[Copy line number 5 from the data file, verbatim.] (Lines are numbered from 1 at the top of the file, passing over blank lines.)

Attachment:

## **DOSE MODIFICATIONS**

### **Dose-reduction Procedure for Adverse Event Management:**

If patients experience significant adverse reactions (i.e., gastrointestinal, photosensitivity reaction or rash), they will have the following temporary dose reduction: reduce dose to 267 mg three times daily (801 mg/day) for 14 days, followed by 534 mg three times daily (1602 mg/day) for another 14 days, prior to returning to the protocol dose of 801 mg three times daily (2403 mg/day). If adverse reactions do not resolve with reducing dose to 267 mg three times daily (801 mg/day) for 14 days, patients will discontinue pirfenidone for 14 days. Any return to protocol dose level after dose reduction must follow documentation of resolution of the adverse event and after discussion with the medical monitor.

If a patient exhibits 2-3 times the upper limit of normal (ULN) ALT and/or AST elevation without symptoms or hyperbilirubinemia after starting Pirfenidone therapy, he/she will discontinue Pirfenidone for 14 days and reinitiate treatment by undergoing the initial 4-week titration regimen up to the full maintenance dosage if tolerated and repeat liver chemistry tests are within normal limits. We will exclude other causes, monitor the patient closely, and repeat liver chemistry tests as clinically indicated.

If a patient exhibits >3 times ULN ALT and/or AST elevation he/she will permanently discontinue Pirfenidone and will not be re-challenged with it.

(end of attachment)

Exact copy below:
If a patient exhibits >3 times ULN ALT and/or AST elevation he/she will permanently discontinue Pirfenidone and will not be re-challenged with it.